By Rafael Lourenco, Vice President of US Operations, ClearSale
When you think of threats to your online business, you probably think of price-cutting competitors and negative customer reviews. There’s another threat you may not know much about: chargebacks. Card companies allow customers to make refund requests to protect them from fraud, but 86% of chargeback requests are “friendly fraud.” That means the customer bought something and then claimed they didn’t make the purchase or never received the goods. The merchant is left holding the bag.
If you think this is rare, think again. Friendly fraud costs retailers more than $11 billion per year and it can cause small businesses to fail, often before the owner knows there’s a problem. What exactly are chargebacks, and how can you fight them?
When can a customer request a chargeback?
Each card company allows chargeback requests for dozens of reasons. For example, Visa’s Reason Code 83 indicates the customer claimed “fraud in a card-absent environment,” while Reason Code 30 is for claims of merchandise not received. There are other reason codes that fraudsters abuse, and unless you can prove that their claims are false, your business will suffer.
What happens after a customer chargeback request?
If you get a chargeback notice or a request for more information from your acquiring bank, respond quickly so you don’t lose your chance to dispute the chargeback. Send your acquirer the documentation that proves the customer did make the purchase and received it. Transaction data in addition to the receipt—like the customer’s email, IP address, and order history—as well as shipping, tracking, and delivery confirmation, are the keys to winning these disputes.
If you lose your appeal or don’t contest the chargeback, you are required to issue a refund. Your business also loses any physical goods that you shipped and pays a chargeback fee of anywhere from $20 to $100 per transaction.
How fraudulent chargebacks hurt businesses over the long term
The real risk isn’t the immediate financial hit. It’s the risk of losing your business. That risk begins to grow as soon as fraudsters discover your business is vulnerable, because they may target you for purchases that are more expensive and share your shop information with other criminals. The subsequent rise in chargebacks will negatively affect your chargeback ratio.
Banks and card companies monitor the number of chargebacks your business incurs compared to your total number of transactions. The high-risk threshold varies by industry, but if your chargeback ratio reaches or passes that limit, your account will be branded “high risk.” At best, that means you’ll pay more for payment processing. At worst, your bank will no longer do business with you, something many novice merchants learn the hard way.
In these cases, the bank adds the business to the industry’s MATCH list, where the information stays for up to five years. This listing makes it very expensive or even impossible to open another merchant account during that time. Preventing chargebacks is a must for businesses that want to survive.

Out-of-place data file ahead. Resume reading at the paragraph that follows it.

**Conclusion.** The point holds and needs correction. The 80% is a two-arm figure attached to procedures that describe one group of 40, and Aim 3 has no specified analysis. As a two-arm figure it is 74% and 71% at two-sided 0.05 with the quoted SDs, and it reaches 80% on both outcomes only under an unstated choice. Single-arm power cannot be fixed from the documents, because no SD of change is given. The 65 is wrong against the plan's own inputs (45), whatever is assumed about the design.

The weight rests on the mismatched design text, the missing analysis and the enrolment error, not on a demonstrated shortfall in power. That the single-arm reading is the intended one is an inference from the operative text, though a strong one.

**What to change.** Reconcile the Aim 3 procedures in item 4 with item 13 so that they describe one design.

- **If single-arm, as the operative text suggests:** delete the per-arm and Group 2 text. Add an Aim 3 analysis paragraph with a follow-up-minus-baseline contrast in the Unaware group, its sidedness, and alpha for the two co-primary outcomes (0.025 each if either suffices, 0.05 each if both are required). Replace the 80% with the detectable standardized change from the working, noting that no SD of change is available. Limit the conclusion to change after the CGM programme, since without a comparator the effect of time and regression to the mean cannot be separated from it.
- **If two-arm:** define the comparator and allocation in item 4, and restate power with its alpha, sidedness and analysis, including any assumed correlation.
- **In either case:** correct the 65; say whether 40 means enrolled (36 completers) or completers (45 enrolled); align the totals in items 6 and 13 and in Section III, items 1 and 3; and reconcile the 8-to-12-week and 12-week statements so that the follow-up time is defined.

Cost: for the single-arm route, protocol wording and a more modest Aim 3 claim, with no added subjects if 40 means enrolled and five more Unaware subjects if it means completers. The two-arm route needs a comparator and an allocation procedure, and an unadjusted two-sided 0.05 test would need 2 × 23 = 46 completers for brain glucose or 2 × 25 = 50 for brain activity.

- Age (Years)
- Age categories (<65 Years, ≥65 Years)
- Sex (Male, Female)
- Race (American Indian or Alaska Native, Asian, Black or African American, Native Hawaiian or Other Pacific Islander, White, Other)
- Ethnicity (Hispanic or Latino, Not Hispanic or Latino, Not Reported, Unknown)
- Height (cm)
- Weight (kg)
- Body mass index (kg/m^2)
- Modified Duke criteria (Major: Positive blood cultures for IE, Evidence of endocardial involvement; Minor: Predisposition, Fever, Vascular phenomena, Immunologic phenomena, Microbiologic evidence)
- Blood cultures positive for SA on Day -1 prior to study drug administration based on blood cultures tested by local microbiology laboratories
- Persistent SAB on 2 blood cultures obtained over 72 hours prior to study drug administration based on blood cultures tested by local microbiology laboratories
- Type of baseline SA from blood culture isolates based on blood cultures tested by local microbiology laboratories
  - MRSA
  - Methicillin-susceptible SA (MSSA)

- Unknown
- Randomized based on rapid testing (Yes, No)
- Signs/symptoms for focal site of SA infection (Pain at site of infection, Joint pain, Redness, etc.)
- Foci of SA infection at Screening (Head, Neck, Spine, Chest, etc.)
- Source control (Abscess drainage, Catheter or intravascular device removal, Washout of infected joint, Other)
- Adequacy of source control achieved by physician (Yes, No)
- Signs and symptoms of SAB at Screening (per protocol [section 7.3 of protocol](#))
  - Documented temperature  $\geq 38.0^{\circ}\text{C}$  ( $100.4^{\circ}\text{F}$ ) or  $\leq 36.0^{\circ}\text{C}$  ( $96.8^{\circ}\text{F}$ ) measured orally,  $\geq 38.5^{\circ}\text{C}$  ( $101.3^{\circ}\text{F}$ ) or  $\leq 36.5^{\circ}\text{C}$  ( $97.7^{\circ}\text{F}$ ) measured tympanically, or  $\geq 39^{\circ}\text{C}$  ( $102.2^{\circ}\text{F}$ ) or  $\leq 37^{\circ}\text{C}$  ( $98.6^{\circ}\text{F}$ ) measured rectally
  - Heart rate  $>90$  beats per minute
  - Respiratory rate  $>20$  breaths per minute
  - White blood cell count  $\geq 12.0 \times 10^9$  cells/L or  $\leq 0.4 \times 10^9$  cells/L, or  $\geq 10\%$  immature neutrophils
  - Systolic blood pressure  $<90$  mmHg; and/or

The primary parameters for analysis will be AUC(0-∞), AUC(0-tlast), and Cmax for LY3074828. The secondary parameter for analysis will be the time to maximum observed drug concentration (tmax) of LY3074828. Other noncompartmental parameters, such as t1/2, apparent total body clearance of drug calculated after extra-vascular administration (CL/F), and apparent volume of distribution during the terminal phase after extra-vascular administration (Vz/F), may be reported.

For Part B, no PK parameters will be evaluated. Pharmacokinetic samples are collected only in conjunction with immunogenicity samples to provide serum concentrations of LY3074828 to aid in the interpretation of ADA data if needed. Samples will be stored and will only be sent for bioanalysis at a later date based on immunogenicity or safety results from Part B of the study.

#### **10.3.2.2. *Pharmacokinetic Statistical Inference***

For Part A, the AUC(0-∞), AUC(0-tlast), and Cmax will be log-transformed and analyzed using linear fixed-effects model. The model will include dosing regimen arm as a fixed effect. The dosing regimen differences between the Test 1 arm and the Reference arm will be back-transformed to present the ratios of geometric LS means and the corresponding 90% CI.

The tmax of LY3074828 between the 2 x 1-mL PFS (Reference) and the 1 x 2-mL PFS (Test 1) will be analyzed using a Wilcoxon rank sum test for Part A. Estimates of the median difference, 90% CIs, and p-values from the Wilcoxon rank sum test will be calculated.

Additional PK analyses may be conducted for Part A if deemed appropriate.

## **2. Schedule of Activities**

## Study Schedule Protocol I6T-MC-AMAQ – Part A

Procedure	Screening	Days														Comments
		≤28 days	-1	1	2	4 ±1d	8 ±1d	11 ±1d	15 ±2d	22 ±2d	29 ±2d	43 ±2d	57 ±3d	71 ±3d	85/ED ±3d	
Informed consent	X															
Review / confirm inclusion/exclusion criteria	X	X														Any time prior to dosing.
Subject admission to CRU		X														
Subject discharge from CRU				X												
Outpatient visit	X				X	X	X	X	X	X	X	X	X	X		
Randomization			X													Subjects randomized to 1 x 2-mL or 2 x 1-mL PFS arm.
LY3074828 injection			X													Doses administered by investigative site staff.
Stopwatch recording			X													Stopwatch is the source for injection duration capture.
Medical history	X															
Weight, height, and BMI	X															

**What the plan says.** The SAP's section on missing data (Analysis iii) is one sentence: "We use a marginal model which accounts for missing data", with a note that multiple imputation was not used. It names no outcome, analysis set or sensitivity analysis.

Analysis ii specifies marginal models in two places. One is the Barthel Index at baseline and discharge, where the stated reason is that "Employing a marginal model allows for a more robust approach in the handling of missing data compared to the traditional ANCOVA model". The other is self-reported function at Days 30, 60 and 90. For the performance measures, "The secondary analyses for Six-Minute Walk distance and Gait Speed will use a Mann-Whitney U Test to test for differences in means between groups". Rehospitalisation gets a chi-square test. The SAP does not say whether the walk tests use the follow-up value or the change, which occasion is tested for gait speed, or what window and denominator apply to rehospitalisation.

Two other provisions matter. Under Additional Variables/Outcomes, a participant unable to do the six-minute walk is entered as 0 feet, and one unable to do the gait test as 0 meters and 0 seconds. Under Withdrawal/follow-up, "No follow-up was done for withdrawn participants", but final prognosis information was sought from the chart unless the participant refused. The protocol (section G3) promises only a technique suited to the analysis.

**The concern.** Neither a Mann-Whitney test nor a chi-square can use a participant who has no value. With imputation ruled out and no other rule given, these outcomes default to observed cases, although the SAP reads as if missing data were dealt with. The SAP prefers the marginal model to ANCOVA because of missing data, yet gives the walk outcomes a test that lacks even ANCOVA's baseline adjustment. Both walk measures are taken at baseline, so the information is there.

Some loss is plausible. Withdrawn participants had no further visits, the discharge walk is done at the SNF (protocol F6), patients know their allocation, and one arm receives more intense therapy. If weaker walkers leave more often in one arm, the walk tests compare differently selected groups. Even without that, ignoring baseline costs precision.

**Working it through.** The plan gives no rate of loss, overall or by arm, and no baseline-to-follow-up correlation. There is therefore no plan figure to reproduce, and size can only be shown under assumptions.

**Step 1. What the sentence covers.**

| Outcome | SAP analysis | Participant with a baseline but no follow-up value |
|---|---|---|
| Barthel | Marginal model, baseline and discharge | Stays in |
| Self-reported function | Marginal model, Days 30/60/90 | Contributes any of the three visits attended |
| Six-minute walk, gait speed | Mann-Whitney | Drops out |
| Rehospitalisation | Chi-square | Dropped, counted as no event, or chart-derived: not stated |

How can businesses reduce their chargeback risk?
To cut down on legitimate chargebacks, good communication is key. Your product descriptions, refund and return policies, and customer service contact information should be easy to find on your Website and easy to understand. Your customer service team should respond quickly to customer questions and refund and exchange requests.
Proper record keeping is important. For each card network you participate in (Visa, MasterCard, etc.), you need to know the chargeback codes and documentation required to dispute chargebacks successfully.
To prevent fraudulent chargebacks, your business needs to weed out fake orders from valid ones without slowing down order processing or alienating good customers. This requires knowledge of fraud methods, high-risk billing and shipping zip codes, fraudulent card numbers and identities, the types of purchases that can signal fraud, and more. Even shipping speed can be a flag for possible fraud, depending on the type of purchase and the customer’s purchase history. On top of all that, fraud indicators and risks are constantly evolving as criminals refine their methods.
Because the indicators of fraud are complex and dynamic, DIY fraud screening can be time-consuming and ineffective. Some business owners opt to approve some orders in-house and send flagged orders to an outside service for verification. These businesses are still vulnerable to chargebacks on orders approved in-house, while their outside fraud-prevention service gets an incomplete dataset to improve and customize fraud protection. Other businesses turn all their order screening over to an outside fraud prevention service that also assumes responsibility for any chargebacks, to save time, save friendly fraud costs, and get better protection over time built on a complete transaction dataset.
Whatever fraud-prevention path you choose for your business, review it regularly to see how it’s performing, whether your chargeback ratio is rising or falling, and how much time and money you’re losing on disputes and chargebacks. These numbers will let you know if your current solution is working or if you need to find a more effective way to fight fraud and stop chargebacks.
Rafael Lourenco is the VP of US Operations at ClearSale, a Card-Not-Present fraud prevention operation that protects e-commerce merchants against chargebacks. The company’s flagship product, Total Guaranteed Protection, is an end-to-end outsourced fraud detection solution for online retailers. Follow on twitter at @ClearSaleUS or visit http://clear.sale/.